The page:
“What did you tell Fjall?” Vatna was curious.
“I reminded her about the time she journeyed with someone. It was very long ago, I never told you about it, but it’s not my tale to tell,” Himnar explained.
“Oh. I see. Do you think she could tell it to me when we come back?”
“You’re going to have to ask her. I’m not sure.”
Vatna looked around. There was still a lot to do before she could leave. Good thing that the auspices were completed so early in the morning.
“We’ll meet outside of the hold when you’re done,” Himnar suggested and Vatna agreed with his idea. She released the falcon into the sky, and as he flew away, she could feel the invisible rope between them stretching longer and longer, but it could never snap, no matter how far away from each other they were.
First and most important task - gather supplies, Vatna thought to herself and directed her steps towards home.
Vatna opened the door and walked into the hearth room. Her mother was cleaning the house to prepare for the First Breath of Winter.
“Mother. I’m leaving for the Lowlands,” Vatna announced.
Selke did not reply right away. First, she inspected her daughter from head to toes and sighed.
“When?” she asked.
“As soon as possible.”
“And Stone Seer agreed? You won’t be here for the sacrifice to Hakkon. Weren’t you supposed to help with that?”
“I already completed the auspices with Sky Watcher. He and Jokka have been leading the Winter Ritual for years. They don’t need me around.”
Selke put down a wet cloth that she was holding, went into the cooking area, and started packing food that wouldn’t spoil during weeks of travel.
“Mother, I can do this myself,” Vatna protested and rushed into the kitchen, but Selke lightly slapped her on the back of her hand when she reached for dried meat.
“I’ll do it. Sit down and wait,” the woman said, and Vatna knew that there was no use in arguing. So she sat down and observed.
She was nothing like her mother. Taking one look at Selke was enough to see that she wasn’t from the Two-Falcon Hold. For one thing, she had bright red hair that only one of her daughters inherited. Vatna had plain brown hair just like her father, and her skin would turn bronze in the sun, not pink. The difference was easy to explain. Selke was “kidnapped” from a tribe that lived far in the south when Einar, Vatna’s father traveled there in his youth.
Selke wrapped the food that she gathered in a piece of cloth and handed it to Vatna.
“That should be enough.”
“Thank you, mother.”
Vatna stashed the package inside the backpack that she had been preparing for a couple of days. Then, she put on an additional layer of clothes and re-braided her hair tightly, so that not a single strand would come loose.
“Where’s Hirka?” she asked her mother, who returned to cleaning the hearth.
“She’s checking traps.”
“I wanted to say goodbye to her.”
“You know what she is going to say,” mother replied pursing her lips.
“Yea,” Vatna nodded. Her younger sister would say something like ‘I don’t care where you’re going. You can leave for the Sunless Lands and never come back.’ And then she would turn around and walk away stomping. Vatna would get frustrated and disappointed, but she wouldn’t try to stop her. No one would be happy in the end. Still, she should say goodbye to her sister. Who knows what will happen while she's gone.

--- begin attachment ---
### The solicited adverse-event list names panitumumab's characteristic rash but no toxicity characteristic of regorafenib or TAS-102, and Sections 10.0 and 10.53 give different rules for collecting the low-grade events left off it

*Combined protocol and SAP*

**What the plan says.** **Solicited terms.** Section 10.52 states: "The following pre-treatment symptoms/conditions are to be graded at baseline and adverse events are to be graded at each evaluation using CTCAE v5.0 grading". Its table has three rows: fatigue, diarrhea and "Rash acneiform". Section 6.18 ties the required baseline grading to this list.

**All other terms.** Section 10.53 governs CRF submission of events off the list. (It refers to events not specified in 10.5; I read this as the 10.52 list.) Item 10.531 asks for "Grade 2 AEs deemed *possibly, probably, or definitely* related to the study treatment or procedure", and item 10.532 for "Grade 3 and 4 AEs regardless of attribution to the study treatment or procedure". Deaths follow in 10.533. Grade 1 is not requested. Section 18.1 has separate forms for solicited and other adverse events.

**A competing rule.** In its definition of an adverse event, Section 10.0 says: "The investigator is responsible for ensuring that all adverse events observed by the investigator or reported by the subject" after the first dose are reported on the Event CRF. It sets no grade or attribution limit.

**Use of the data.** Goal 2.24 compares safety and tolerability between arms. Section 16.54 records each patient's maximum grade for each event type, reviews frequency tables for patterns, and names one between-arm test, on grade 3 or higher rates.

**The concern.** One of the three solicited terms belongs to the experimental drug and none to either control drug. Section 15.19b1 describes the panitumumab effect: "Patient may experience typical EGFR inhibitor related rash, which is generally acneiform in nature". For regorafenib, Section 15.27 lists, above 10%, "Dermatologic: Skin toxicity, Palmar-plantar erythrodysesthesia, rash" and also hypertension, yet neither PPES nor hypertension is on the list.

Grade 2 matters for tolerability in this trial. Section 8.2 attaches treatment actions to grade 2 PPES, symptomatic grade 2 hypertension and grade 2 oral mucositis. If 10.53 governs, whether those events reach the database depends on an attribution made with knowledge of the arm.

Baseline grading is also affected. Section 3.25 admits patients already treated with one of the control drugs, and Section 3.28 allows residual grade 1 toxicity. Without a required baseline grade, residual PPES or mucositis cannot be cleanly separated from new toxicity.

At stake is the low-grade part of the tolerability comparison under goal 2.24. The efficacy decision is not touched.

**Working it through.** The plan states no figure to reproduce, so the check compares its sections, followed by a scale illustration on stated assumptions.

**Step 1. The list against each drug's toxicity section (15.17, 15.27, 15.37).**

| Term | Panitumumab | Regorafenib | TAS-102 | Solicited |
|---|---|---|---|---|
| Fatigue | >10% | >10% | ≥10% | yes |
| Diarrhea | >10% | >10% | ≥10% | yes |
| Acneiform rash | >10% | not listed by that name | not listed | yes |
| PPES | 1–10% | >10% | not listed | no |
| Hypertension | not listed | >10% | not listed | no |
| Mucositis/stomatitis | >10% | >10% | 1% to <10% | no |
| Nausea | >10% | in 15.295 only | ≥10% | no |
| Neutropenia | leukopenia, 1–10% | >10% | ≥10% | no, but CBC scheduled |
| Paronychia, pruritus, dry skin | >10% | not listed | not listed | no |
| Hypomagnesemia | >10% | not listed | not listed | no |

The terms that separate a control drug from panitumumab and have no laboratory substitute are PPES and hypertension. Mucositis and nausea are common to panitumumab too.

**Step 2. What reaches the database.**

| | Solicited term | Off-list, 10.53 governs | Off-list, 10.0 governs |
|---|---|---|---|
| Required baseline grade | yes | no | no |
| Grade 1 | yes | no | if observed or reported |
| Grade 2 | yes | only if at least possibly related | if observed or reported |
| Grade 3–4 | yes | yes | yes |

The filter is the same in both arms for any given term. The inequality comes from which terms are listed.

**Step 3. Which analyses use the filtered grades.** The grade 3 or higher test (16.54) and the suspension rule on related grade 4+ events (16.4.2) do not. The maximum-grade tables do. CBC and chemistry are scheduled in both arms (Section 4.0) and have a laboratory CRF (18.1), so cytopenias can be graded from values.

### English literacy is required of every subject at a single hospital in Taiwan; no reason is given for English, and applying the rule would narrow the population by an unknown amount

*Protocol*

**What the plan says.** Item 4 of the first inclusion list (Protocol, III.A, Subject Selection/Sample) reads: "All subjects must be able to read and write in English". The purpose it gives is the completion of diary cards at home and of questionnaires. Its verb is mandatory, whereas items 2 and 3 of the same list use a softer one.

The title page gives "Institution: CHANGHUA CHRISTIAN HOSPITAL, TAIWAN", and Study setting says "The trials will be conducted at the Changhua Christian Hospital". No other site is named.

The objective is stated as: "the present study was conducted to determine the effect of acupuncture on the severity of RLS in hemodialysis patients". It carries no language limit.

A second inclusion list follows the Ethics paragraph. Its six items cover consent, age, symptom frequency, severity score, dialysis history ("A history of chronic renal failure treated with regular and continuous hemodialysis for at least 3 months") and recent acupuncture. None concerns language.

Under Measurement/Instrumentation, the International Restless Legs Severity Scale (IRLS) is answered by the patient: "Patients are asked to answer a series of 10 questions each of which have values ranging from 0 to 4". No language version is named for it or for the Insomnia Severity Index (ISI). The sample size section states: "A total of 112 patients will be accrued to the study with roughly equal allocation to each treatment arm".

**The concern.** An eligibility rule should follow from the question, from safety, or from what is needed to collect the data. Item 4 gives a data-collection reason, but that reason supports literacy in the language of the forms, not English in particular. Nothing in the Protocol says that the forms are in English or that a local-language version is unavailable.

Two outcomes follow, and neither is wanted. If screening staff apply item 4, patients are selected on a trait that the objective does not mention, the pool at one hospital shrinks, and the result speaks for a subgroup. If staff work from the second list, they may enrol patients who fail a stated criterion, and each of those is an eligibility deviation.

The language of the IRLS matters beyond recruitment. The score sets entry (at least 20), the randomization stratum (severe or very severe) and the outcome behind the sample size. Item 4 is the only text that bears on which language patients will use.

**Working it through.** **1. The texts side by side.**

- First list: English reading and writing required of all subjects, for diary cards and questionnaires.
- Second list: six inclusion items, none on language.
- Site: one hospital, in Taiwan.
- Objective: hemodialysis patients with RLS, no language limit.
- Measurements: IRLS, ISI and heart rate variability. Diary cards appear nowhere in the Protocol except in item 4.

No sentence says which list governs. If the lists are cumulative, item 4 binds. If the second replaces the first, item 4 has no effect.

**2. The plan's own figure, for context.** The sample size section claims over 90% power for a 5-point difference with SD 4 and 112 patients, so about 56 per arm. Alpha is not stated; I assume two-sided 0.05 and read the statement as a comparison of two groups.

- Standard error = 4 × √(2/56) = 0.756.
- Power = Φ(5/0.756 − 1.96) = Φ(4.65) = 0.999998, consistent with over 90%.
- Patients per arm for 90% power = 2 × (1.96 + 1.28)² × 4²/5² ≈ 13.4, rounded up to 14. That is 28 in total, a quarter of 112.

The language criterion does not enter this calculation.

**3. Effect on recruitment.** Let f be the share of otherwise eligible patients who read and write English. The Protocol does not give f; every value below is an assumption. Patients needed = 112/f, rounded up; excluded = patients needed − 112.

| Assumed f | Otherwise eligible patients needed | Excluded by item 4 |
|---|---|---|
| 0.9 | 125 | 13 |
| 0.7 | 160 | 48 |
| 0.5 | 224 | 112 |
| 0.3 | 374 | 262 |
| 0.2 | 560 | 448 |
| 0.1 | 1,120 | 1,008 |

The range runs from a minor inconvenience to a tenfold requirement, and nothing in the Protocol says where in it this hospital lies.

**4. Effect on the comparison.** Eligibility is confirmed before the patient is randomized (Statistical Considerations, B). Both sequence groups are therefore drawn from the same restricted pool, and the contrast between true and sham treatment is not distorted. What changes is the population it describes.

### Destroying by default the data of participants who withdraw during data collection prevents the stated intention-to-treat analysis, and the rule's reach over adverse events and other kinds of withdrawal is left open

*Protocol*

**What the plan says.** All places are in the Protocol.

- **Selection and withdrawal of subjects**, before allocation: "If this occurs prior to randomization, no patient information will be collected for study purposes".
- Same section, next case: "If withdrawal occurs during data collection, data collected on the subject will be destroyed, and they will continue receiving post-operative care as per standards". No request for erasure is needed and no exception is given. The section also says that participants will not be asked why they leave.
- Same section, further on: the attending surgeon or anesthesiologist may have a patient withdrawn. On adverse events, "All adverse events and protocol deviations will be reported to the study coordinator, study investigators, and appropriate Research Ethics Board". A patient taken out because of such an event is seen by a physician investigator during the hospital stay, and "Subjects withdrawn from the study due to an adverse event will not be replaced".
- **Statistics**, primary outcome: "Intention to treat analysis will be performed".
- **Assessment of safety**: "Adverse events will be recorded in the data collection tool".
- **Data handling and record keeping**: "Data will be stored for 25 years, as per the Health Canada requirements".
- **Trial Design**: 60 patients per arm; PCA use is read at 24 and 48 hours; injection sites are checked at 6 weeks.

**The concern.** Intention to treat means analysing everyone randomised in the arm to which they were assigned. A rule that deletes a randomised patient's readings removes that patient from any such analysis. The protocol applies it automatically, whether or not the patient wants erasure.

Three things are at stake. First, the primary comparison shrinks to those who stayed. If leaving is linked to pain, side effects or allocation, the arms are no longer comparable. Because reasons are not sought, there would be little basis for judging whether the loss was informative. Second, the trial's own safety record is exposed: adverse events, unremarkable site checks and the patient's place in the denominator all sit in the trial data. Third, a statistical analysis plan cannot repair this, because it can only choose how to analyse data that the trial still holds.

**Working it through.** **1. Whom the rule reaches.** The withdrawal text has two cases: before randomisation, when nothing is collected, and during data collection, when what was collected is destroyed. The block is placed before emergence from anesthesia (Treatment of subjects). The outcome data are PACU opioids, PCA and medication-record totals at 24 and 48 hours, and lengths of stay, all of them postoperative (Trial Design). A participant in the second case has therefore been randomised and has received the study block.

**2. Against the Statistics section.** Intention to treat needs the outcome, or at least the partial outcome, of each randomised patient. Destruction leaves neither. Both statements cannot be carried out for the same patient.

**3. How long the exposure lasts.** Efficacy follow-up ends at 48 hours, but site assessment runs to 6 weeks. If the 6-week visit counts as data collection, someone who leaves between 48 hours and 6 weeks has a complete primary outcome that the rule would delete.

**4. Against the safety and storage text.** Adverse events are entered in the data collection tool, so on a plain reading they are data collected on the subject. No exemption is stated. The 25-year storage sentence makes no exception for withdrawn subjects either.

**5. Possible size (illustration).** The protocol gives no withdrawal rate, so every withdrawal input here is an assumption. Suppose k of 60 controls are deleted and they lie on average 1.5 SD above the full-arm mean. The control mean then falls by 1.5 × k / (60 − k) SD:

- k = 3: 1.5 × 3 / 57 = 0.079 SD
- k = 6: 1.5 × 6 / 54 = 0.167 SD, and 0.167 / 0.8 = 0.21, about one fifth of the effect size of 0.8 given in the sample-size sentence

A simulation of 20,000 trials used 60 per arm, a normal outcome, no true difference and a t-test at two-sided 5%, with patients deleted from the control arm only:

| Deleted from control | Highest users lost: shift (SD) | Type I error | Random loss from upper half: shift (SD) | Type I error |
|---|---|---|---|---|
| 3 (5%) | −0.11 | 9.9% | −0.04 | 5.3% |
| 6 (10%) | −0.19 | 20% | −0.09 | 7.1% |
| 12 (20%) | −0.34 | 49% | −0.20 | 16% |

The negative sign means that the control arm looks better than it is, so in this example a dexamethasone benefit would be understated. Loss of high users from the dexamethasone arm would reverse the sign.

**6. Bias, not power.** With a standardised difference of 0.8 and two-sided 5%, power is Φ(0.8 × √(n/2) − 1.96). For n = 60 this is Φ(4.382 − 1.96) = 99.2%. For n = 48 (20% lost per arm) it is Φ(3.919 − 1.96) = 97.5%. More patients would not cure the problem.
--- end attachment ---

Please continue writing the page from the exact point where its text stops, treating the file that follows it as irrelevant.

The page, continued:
Vatna opened a chest that was standing in the corner of the room and took out her armor. A leather chestpiece, arm braces, and shinguards. She adjusted the straps in a few places.
“The signs from the Lady showed that winter this year is going to be harsh and long,” Vatna said when she was done.
Selke walked up to her daughter and looked at her with a serious expression on her face.
“We are prepared for anything that might befall the Frostbacks. Are you prepared for what you’re going to encounter in the Lowlands?”
Vatna looked her mother in the eyes.
“I won’t know for sure until I see what’s going on. But I know that the gods need help. Himnar will be with me.”
Mother placed a hand on her shoulder.
“My little chosen one. You were always close to the gods. Closer than anyone. But you must remember that in the Lowlands, people are different. And that makes the gods there different too.”
“Mother, I know that. I know that very well. I have traveled with the augurs dozen of times. I was taught how to protect myself. In my waking hours, and in the Land of Dreams as well. I’m going to be alright.”
Selke hugged her daughter. She did it rarely. Vatna was a grown woman. Her little girl was already much taller than her, taking after the father.
“The Lady shall keep your safe, Korth shall give you strength, and Hakkon shall make your enemies tremble in fear,” Selke whispered and then pulled away from the hug. “Your father is in the workshop.”
“Thank you, Mother,” she said with a slight smile. Then, she straightened her back and called a serious expression upon her face. “May Hakkon’s First Breath weed out weakness and disease, leaving only what’s strong,” she recited the words of the ritual that was supposed to take place that night.
Selke followed with a traditional gesture, touching her neck with two fingers.
“Maybe you should’ve stayed for the ceremony at least. I’m still surprised that the Stone Seer is letting you go before that. You were supposed to lead along Sjor for the first time”
“I will do it next year. I prepared everything. The sacrificial animal is caught, the auspices are finished. The gods will be appeased. Maybe Jokka has seen something too, and that’s why she’s letting me off so easy. And Fjall must have advocated for me, at least that's what Himnar implied.”